Sarah Esther Lageson

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Ample experimental evidence shows that the stigma of a prison record reduces employment opportunities (Pager, 2007). Yet background checks today uncover a much broader range of impropriety, including arrests for minor crimes never resulting in formal charges. This article probes the lesser boundaries of stigma, asking whether and how employers consider(More)
In an age of widespread background checks, we ask how managers in different organizational contexts navigate legal ambiguity in assessing applicants’ criminal history information, based on interview data obtained in a recent field experiment. The study builds on institutional analyses of the social sources of workplace legality to describe how employers(More)
This article examines taste clusters of musical preferences and substance use among adolescents and young adults. Three analytic levels are considered: fixed effects analyses of aggregate listening patterns and substance use in US radio markets, logistic regressions of individual genre preferences and drug use from a nationally representative survey of US(More)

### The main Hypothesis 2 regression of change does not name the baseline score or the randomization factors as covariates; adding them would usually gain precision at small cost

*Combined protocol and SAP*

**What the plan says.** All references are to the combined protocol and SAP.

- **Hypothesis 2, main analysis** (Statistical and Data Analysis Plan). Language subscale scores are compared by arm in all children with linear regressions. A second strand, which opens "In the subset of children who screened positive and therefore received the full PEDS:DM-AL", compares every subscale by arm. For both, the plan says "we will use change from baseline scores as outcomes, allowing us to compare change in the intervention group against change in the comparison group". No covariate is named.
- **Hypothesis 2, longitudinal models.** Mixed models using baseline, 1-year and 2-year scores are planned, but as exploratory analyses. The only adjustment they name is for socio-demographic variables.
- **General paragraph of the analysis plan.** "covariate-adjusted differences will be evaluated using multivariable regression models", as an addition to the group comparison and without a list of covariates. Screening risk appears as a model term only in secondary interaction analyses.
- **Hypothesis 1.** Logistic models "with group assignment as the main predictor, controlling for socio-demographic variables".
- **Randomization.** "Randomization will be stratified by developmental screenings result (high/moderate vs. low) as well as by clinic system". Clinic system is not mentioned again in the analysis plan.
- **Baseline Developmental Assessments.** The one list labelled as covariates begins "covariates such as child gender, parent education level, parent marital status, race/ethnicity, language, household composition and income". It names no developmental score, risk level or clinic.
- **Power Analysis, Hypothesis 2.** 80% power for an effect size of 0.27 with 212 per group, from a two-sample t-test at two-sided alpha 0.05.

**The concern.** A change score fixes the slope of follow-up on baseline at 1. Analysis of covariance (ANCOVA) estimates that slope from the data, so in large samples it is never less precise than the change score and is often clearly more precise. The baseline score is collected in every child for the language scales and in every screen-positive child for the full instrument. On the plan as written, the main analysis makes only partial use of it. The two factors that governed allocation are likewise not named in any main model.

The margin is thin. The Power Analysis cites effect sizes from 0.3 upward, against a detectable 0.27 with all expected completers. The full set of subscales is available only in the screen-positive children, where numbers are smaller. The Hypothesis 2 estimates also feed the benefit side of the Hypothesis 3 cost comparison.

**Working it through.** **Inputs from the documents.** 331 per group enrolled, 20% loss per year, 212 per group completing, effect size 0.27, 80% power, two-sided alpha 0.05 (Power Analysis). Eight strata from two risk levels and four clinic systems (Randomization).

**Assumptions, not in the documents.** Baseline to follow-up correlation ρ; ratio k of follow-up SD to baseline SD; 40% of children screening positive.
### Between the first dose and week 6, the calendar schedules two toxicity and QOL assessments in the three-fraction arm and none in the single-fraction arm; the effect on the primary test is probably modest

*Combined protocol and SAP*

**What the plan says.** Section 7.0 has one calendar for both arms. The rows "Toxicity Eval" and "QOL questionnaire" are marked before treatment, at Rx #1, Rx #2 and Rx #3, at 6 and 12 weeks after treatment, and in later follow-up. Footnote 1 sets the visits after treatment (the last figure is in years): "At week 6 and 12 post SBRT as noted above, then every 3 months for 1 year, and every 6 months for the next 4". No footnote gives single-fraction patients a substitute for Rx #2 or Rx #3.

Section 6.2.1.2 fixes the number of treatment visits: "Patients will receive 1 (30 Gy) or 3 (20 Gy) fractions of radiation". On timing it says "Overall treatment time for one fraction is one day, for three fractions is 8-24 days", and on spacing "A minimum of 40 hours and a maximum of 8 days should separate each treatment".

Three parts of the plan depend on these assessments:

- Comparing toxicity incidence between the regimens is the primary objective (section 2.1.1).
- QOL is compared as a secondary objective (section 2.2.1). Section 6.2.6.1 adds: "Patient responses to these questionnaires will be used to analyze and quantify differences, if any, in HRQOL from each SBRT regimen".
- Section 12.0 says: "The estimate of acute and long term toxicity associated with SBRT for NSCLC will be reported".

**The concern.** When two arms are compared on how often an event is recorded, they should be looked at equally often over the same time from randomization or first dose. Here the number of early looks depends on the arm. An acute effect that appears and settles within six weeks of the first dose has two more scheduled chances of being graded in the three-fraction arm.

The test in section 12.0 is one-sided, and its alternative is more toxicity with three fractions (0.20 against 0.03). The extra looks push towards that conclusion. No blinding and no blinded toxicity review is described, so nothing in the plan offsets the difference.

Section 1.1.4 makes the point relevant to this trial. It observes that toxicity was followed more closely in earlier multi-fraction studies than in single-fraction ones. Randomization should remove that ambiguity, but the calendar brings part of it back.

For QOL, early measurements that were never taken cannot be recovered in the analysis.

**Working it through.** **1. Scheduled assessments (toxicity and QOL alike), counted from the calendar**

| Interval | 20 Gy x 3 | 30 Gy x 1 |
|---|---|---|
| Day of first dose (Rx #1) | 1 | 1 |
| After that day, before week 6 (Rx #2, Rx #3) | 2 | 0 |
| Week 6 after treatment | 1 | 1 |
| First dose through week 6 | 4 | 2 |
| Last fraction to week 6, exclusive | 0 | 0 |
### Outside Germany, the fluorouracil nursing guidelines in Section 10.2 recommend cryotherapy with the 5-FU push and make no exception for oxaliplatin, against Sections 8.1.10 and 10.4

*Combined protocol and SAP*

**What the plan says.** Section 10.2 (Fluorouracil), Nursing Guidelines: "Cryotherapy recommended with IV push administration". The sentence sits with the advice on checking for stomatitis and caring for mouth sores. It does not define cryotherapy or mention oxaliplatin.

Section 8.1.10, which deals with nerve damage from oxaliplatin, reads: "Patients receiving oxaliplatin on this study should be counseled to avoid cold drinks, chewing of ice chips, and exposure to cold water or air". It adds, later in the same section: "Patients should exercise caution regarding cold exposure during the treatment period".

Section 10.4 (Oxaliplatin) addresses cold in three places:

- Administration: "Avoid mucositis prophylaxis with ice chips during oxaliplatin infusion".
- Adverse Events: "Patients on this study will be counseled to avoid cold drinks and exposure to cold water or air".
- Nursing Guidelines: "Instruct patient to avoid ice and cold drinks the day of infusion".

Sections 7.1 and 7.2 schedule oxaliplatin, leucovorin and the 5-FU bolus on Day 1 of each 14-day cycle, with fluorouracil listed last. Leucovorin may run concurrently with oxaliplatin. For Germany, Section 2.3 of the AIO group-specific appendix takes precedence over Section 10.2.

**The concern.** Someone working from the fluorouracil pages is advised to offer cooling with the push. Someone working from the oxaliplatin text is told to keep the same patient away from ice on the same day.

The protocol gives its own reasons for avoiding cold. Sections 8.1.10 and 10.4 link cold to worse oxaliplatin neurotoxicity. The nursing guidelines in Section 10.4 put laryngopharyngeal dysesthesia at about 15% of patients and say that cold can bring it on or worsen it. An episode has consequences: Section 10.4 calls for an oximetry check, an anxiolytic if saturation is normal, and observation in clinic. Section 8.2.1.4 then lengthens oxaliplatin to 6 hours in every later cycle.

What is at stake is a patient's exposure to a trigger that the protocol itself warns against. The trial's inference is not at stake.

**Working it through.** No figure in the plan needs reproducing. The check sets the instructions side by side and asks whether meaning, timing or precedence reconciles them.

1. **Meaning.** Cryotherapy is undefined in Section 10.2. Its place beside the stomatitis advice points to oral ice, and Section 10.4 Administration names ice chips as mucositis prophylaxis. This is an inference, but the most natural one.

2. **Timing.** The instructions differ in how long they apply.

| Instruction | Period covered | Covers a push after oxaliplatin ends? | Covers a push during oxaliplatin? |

Given their capacity to identify causal relationships, experimental audit studies have grown increasingly popular in the social sciences. Typically, investigators send fictitious auditors who differ by a key factor (e.g., race) to particular experimental units (e.g., employers) and then compare treatment and control groups on a dichotomous outcome (e.g.,(More)
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